Thank you to Elaine Venning for this paper and I’d add that this year’s Passover was a unique repeat of the first Passover when people were locked away during plague. So too, will this Pentecost be unique because believers have been locked out of churches and thus waiting upon the Lord in their homes and internet meetings, wherein we’ve witnessed the Holy Spirit being repeatedly active – similarly to when Jesus breathed upon His disciples in their locked meetings before Pentecost (John 20:22 – again!)
A TALE OF TWO PENTECOSTS and HOW GOD VISITS HIS PEOPLE
Our feast day of Pentecost falls on 31st May 2020 when we celebrate the outpouring of the Holy Spirit, and so the birth of the Church. Two days before (Friday) is the Jewish feast of the same name. That celebrates the conclusion of the Passover season with recalling the giving of the Ten Commandments and the Torah. The Jews calculate the passing years from this time and for them this is 5780. We do the same, taking our year, now 2020, from the approximate year of Jesus’ birth.
We serve the same God. Both feasts remember how God comes down from heaven to visit His people. He comes as Word and as Spirit. The first time the people of Israel were gathered together on the mountain where they heard a loud trumpet sound and experienced the smoke as of a furnace. The second time, violent wind and tongues of fire descended upon each person present. The parallels are very striking.
Sadly, a little later some of the sons of Israel turned back to idolatry. With the fear of the Lord fresh upon them, the Levites acted to uphold the holiness of God using brute force resulting in the killing of 3,000 Hebrews – see Exodus 32 v 28. Was it a coincidence when the Spirit filled disciples spilled out onto the streets of Jerusalem 3,000 people were baptised in the Spirit to become believers?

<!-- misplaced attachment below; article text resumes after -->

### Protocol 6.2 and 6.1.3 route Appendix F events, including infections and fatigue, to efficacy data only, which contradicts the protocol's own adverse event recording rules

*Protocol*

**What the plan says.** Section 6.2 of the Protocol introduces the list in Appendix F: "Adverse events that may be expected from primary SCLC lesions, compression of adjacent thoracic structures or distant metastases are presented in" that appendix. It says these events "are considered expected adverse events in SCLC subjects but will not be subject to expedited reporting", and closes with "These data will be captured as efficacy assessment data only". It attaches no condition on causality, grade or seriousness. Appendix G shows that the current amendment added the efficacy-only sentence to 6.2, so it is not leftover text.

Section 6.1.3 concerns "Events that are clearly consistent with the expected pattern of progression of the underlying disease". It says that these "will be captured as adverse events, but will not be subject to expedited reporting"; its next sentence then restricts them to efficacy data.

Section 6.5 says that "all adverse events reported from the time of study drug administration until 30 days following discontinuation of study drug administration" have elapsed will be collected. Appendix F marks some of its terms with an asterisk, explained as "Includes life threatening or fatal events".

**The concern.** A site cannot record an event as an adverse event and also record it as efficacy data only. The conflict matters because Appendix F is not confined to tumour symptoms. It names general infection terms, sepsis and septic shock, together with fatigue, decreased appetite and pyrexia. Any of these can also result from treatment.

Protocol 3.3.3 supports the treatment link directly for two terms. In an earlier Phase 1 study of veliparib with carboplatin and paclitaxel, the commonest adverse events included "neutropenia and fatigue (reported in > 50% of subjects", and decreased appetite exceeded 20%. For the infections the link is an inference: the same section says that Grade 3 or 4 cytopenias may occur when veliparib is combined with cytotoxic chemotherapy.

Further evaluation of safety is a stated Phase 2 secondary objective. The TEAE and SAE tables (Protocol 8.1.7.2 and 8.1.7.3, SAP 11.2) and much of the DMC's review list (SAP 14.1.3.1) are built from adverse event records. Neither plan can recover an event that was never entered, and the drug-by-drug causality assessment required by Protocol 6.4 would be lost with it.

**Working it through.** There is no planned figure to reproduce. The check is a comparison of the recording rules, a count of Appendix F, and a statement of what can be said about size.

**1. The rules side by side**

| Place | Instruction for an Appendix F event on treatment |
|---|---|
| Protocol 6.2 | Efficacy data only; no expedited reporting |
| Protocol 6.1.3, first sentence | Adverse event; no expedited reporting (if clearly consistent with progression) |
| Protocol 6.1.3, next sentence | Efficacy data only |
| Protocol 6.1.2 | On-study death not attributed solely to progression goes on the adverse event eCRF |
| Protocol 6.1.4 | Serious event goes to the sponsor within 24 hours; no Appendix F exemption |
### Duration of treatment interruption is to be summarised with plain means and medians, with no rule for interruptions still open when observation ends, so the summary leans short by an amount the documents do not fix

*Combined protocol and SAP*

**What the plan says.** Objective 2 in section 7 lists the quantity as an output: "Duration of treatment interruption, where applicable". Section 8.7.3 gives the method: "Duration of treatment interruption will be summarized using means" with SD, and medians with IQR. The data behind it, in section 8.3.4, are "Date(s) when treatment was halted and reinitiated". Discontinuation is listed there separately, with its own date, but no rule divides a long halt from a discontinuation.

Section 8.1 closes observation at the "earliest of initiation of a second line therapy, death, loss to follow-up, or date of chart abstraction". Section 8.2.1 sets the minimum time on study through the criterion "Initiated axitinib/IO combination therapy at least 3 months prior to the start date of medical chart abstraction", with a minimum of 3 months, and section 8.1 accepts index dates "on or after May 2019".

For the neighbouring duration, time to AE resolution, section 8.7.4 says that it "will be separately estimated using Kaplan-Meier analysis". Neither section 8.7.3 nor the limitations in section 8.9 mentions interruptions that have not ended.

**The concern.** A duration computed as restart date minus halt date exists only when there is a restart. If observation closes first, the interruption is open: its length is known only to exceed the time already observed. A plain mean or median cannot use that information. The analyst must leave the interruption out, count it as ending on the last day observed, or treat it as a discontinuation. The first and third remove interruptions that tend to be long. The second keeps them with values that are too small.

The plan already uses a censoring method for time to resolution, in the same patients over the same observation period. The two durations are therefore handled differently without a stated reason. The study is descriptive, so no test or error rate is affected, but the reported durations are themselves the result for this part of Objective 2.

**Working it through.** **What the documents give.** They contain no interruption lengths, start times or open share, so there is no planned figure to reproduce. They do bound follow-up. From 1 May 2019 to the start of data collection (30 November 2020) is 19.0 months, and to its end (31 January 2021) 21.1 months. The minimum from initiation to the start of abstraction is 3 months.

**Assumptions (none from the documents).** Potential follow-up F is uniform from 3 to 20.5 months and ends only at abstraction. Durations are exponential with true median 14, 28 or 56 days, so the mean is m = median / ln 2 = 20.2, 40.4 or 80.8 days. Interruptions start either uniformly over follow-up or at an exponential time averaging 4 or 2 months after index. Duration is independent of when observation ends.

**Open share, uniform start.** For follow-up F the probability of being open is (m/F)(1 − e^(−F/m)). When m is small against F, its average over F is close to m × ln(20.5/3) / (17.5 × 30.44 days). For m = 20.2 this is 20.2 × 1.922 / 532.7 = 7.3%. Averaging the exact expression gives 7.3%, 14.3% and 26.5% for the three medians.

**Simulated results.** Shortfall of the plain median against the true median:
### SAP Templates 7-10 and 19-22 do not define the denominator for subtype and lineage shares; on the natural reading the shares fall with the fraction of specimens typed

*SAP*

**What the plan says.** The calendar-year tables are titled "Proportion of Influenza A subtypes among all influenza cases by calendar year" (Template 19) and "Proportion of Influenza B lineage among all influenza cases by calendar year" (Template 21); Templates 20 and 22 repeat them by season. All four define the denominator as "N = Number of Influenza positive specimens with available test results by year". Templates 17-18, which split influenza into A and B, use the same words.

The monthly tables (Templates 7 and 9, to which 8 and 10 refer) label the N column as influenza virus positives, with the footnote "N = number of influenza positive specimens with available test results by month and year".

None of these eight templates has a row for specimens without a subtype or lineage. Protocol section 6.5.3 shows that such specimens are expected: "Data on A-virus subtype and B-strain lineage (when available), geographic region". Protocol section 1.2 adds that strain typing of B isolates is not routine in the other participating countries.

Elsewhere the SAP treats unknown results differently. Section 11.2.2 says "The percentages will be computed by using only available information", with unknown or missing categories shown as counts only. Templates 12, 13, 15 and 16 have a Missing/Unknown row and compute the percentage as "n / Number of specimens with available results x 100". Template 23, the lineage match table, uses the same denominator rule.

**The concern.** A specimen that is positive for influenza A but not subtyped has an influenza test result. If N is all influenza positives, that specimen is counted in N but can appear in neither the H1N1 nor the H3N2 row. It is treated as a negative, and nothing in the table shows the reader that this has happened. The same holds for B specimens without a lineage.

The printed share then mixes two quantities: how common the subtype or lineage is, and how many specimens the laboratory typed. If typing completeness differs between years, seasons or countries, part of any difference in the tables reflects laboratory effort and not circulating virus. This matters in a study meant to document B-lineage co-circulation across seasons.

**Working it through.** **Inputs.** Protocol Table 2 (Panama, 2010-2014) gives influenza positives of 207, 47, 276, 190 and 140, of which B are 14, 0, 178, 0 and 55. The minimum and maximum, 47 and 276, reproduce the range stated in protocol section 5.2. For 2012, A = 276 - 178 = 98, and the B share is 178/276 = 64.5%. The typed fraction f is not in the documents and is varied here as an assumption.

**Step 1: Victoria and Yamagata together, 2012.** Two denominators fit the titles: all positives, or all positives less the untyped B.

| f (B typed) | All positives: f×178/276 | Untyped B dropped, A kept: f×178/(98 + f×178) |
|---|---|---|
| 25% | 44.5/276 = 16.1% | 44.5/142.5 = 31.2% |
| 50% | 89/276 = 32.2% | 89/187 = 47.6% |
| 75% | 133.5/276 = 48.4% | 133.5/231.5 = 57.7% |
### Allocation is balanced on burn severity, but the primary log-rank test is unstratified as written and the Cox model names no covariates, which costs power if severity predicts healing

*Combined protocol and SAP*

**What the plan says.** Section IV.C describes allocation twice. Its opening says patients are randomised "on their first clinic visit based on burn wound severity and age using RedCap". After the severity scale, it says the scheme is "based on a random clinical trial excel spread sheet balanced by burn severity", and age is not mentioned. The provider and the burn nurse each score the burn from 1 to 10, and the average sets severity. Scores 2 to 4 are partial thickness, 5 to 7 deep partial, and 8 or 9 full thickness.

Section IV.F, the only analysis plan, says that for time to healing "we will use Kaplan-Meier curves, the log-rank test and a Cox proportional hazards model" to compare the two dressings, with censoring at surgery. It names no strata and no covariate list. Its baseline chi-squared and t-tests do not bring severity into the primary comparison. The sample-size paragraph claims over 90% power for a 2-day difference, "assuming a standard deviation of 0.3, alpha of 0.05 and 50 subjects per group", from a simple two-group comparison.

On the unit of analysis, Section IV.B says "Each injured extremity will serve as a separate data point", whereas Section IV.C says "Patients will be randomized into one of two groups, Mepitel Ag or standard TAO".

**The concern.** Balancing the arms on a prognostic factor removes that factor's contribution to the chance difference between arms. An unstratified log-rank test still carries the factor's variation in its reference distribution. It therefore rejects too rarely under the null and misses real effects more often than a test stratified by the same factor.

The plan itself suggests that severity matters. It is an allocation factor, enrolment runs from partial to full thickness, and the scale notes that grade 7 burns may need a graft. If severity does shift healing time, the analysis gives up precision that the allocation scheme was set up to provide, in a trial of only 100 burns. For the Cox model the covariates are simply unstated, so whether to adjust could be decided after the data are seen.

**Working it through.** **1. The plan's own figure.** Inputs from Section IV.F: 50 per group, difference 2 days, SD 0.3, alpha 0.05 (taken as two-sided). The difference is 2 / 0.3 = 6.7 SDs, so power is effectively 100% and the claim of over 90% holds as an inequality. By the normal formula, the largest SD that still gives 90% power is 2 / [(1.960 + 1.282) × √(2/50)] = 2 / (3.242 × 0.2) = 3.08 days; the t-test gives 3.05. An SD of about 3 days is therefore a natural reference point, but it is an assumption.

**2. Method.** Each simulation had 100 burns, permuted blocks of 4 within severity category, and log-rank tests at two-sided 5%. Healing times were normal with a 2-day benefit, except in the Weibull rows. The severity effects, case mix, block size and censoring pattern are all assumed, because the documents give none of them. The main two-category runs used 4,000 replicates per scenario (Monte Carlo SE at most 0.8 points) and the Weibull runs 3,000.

Most of these people had come to Jerusalem for the Torah-appointed feast of Pentecost also known as ‘Shavuot’ or the Feast of Weeks. It is the second of three harvest feasts where the men of Israel were required to come to Jerusalem. That year they and their families came from across the known world – see Acts 2. Many would have been devout pilgrims bent on observing all that God commanded – Deuteronomy 16:16.
A key offering in this Feast is that of two loaves of bread made with finest wheat and leaven given in a wave offering. Scholars say this is an act of remembrance representing the Old Testament Covenant that God established with His peoples and was made on the two tablets upon which the Ten Commandments were chiselled. It has also been seen as a prophetic fore-telling of the New Testament Covenant as well.
With the outpouring of the Holy Spirit in this the New Covenant God makes, both Jew and Gentile are brought together, as in His mercy the Father fulfils the exchange Jesus purchased for those who accept His blood sacrifice with the taking away of our sins and the giving to us of His own righteousness. Thereby, God allows us to become His own dear children.
In both, God is drawing near to His people Himself and is making us Holy. He has done this by firmly making the Resurrected Jesus to be the cornerstone upon which everything holds together, the one new man, the second Adam – see Ephesians 2.
5780/2020 is double blessing time, the importance of Word and Spirit coming to God’s people. It is when the great harvest of souls can be expected to start with the fresh empowering of God’s people. It is the herald of a new age of wonders and miracles.
Like the Jews at this time we can benefit from reading the book of Ruth with its beautiful story of mercy. The harvest comes in loving kindness, with its tale of surprise acceptance and redemption.
Let us do all that He asks of us. Prepare to be witnesses!
As the Taize chant says, “wait for the Lord, whose day is near. Keep watch, take heart”.